The Medical Humanities Blog welcomes guest submissions and recommends that each submission is accompanied by at least one image or other figure. References are included in the word count total. Posts may concern specific developments in medical humanities themes of interest to the journal, and may also include health policy, conference reports on proceedings, and other scholarly and critical materials that advance the conversation of medical humanities in meaningful ways. Submissions may be keyed to thematic elements of the journal, such as: global health, public engagement, film and media, illness narrative, arts in medicine, etc. Submissions should be written in the following formats:
Books for review may be suggested by contributors or selected from our Good Reads feed through consultation with the blog editor. The review should represent the opening gambit in an academic conversation regarding the themes raised by the book and should be clear about what the book has to offer the field of medical humanities, and particularly the journal’s contribution to the field. Situating the book with reference to current research in the field is welcome, as are the use of enriching hyperlinks and other media. Reviews of other media (e.g. exhibitions) will also be considered.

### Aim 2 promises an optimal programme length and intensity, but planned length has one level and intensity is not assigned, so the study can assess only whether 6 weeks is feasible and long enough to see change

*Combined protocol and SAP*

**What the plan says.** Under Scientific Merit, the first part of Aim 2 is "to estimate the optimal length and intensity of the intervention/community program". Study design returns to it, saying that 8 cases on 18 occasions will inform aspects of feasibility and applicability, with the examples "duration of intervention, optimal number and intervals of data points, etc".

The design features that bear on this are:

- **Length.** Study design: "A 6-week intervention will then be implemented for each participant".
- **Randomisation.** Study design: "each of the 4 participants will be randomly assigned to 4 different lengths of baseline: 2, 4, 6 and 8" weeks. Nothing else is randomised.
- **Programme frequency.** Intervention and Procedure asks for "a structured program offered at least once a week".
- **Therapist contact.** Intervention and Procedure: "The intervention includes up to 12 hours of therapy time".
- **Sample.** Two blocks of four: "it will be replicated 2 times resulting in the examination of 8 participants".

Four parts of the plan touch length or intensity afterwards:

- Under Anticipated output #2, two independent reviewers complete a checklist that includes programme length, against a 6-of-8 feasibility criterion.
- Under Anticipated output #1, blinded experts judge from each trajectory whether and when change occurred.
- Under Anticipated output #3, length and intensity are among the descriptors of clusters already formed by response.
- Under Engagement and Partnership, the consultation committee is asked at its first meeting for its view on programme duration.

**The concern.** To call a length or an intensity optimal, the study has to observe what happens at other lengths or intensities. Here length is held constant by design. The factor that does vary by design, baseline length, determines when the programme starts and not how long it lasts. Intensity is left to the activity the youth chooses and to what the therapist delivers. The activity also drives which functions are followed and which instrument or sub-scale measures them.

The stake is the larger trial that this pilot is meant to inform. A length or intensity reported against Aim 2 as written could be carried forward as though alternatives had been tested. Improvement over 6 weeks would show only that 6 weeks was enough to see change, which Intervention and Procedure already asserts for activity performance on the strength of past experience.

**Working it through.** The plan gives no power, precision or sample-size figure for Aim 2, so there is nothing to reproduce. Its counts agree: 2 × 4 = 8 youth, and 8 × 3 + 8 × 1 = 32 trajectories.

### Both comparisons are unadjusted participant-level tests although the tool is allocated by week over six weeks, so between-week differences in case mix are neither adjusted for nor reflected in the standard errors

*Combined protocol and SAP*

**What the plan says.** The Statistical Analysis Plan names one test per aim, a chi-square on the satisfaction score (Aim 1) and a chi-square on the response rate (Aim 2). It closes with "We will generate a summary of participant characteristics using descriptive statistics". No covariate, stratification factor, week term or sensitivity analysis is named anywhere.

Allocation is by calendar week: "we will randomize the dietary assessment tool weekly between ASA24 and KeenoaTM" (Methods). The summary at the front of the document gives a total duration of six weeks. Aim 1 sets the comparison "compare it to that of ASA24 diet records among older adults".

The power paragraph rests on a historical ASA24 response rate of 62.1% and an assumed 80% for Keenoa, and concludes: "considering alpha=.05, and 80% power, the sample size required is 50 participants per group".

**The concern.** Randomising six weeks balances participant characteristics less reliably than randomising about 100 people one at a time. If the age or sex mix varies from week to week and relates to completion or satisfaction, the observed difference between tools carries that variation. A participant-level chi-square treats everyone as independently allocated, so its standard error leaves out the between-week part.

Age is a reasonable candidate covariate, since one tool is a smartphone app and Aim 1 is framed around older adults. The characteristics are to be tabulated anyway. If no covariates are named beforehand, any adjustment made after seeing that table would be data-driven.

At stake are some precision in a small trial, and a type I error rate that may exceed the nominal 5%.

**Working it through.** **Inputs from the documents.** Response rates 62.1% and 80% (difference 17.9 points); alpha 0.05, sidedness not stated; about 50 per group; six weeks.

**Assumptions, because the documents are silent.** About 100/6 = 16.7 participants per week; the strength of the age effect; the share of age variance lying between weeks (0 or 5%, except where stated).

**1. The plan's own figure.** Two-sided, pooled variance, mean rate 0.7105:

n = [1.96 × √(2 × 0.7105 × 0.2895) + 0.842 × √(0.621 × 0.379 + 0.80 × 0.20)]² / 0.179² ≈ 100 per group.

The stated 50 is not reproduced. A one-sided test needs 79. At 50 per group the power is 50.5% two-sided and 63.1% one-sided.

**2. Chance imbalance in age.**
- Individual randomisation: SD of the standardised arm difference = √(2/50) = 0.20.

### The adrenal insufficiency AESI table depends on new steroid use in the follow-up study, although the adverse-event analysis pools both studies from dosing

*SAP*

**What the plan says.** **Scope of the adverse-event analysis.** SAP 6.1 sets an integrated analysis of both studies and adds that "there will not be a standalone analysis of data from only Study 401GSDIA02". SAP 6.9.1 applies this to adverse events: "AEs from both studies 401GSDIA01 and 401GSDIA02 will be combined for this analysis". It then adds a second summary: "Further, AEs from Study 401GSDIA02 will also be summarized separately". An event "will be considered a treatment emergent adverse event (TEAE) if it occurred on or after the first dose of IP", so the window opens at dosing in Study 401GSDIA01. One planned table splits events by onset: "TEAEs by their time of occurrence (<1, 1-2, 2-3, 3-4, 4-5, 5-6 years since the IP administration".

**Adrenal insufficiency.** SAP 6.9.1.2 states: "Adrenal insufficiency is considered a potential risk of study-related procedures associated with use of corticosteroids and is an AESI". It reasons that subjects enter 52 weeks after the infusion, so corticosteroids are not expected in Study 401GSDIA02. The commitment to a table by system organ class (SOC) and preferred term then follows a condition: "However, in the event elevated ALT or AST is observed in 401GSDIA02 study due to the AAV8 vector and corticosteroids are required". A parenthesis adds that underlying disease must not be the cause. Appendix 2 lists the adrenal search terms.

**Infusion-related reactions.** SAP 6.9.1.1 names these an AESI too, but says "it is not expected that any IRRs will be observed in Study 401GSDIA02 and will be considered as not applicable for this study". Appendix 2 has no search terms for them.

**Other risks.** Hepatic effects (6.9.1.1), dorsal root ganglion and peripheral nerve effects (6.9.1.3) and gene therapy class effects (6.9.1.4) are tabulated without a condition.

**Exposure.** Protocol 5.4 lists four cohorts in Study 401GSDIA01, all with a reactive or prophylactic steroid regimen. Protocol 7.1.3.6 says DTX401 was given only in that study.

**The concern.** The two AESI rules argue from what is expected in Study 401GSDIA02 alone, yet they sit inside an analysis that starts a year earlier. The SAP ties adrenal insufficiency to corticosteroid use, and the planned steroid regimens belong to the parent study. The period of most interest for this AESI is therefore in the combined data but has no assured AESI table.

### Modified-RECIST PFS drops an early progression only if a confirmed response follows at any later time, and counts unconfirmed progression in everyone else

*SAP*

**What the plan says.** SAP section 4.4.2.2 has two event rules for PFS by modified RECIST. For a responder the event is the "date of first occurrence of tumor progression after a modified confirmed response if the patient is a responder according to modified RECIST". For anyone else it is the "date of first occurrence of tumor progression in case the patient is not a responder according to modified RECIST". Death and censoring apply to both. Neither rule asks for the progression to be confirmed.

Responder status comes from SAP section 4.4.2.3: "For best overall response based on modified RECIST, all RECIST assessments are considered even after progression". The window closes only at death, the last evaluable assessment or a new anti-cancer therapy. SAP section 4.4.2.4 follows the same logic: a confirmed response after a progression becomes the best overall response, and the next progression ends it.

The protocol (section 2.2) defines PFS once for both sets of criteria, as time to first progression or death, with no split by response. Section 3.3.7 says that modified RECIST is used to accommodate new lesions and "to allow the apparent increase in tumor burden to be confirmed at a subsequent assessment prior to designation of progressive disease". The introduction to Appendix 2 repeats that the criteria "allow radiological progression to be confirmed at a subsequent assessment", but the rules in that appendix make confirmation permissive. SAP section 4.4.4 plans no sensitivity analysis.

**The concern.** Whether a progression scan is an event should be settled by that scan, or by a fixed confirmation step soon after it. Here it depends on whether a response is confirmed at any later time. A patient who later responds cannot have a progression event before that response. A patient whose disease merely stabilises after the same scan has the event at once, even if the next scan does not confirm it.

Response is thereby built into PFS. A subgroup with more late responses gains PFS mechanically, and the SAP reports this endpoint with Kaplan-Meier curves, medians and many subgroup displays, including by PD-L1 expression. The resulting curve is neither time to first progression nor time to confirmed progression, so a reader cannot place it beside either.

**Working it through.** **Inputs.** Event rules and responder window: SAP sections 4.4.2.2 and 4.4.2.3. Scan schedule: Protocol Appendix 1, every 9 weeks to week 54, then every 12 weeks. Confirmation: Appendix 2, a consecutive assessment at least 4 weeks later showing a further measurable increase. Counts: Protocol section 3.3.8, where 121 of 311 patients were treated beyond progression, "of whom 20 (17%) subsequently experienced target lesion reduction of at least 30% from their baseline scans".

Word count: 500-700
Engaging with popular or academic medical humanities writing, research, media, and film, interviews will be chosen for their contribution to a debate which will be actively framed by the interviewer. The interview should be introduced with a paragraph that speaks to the issues raised in the interview, demonstrating their relevance to the field and particularly to the journal’s contribution to the field. Suggested interviews may be submitted for the attention of the blog editor in both typescript and audio form.
CFPs and Conference Reports
Relevant CFPs and Conference reports may be submitted to the blog editor for review. Reports offer an opportunity to provide highlights of ongoing topics in the field and summaries of conference proceedings.
Word count: 400
These blog posts should argue a point of contention within the field, either taking a new perspective on existing issues or suggesting a new approach to a problem. These contribute a field-shaping voice by providing a place for scholars to stake a claim on new research areas. Responses are encouraged, either as comments or as subsequent provocations.
Word count: 500-700
Guest Blog Posts
Guest blog posts offer an open format for contributors to engage with medical humanities in innovative or unexpected ways, or to develop an existing conversation in new directions. Any submission that engages with the field in a scholarly and original way will be considered, as will posts that draw reader’s attention to important resources or issues.
Word count: 300-700